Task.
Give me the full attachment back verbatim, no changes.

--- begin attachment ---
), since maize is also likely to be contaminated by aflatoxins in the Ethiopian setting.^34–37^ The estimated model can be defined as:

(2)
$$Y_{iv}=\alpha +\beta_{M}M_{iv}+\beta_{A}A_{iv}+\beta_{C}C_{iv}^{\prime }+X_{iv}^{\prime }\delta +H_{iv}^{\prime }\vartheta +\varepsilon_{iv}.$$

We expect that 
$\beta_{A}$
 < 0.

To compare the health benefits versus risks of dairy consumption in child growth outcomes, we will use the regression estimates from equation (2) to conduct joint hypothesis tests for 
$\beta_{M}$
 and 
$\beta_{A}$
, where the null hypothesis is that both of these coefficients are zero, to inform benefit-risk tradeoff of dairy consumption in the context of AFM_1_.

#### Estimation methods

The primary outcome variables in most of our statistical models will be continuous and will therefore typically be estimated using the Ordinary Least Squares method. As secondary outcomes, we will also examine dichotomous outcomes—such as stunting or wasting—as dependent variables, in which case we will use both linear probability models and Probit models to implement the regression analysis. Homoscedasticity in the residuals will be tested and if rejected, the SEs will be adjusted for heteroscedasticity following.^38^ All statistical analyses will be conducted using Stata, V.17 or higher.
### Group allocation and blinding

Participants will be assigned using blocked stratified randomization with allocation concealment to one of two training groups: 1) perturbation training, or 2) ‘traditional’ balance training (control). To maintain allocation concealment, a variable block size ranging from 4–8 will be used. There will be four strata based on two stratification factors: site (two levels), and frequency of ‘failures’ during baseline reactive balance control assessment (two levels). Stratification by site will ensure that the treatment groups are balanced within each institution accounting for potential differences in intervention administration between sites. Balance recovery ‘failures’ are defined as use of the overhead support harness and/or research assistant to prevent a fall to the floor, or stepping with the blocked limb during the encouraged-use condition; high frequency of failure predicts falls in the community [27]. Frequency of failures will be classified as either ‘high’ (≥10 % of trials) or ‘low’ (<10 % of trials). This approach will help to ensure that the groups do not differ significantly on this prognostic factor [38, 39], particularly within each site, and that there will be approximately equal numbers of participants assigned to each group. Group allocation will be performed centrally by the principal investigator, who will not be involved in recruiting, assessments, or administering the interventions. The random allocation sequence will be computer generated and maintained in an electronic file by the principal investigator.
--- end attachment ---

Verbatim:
), since maize is also likely to be contaminated by aflatoxins in the Ethiopian setting.^34–37^ The estimated model can be defined as:

(2)
$$Y_{iv}=\alpha +\beta_{M}M_{iv}+\beta_{A}A_{iv}+\beta_{C}C_{iv}^{\prime }+X_{iv}^{\prime }\delta +H_{iv}^{\prime }\vartheta +\varepsilon_{iv}.$$

We expect that 
$\beta_{A}$
 < 0.

To compare the health benefits versus risks of dairy consumption in child growth outcomes, we will use the regression estimates from equation (2) to conduct joint hypothesis tests for 
$\beta_{M}$
 and 
$\beta_{A}$
, where the null hypothesis is that both of these coefficients are zero, to inform benefit-risk tradeoff of dairy consumption in the context of AFM_1_.

#### Estimation methods

The primary outcome variables in most of our statistical models will be continuous and will therefore typically be estimated using the Ordinary Least Squares method. As secondary outcomes, we will also examine dichotomous outcomes—such as stunting or wasting—as dependent variables, in which case we will use both linear probability models and Probit models to implement the regression analysis. Homoscedasticity in the residuals will be tested and if rejected, the SEs will be adjusted for heteroscedasticity following.^38^ All statistical analyses will be conducted using Stata, V.17 or higher.
### Group allocation and blinding

Participants will be assigned using blocked stratified randomization with allocation concealment to one of two training groups: 1) perturbation training, or 2) ‘traditional’ balance training (control). To maintain allocation concealment, a variable block size ranging from 4–8 will be used. There will be four strata based on two stratification factors: site (two levels), and frequency of ‘failures’ during baseline reactive balance control assessment (two levels). Stratification by site will ensure that the treatment groups are balanced within each institution accounting for potential differences in intervention administration between sites. Balance recovery ‘failures’ are defined as use of the overhead support harness and/or research assistant to prevent a fall to the floor, or stepping with the blocked limb during the encouraged-use condition; high frequency of failure predicts falls in the community [27]. Frequency of failures will be classified as either ‘high’ (≥10 % of trials) or ‘low’ (<10 % of trials). This approach will help to ensure that the groups do not differ significantly on this prognostic factor [38, 39], particularly within each site, and that there will be approximately equal numbers of participants assigned to each group. Group allocation will be performed centrally by the principal investigator, who will not be involved in recruiting, assessments, or administering the interventions. The random allocation sequence will be computer generated and maintained in an electronic file by the principal investigator.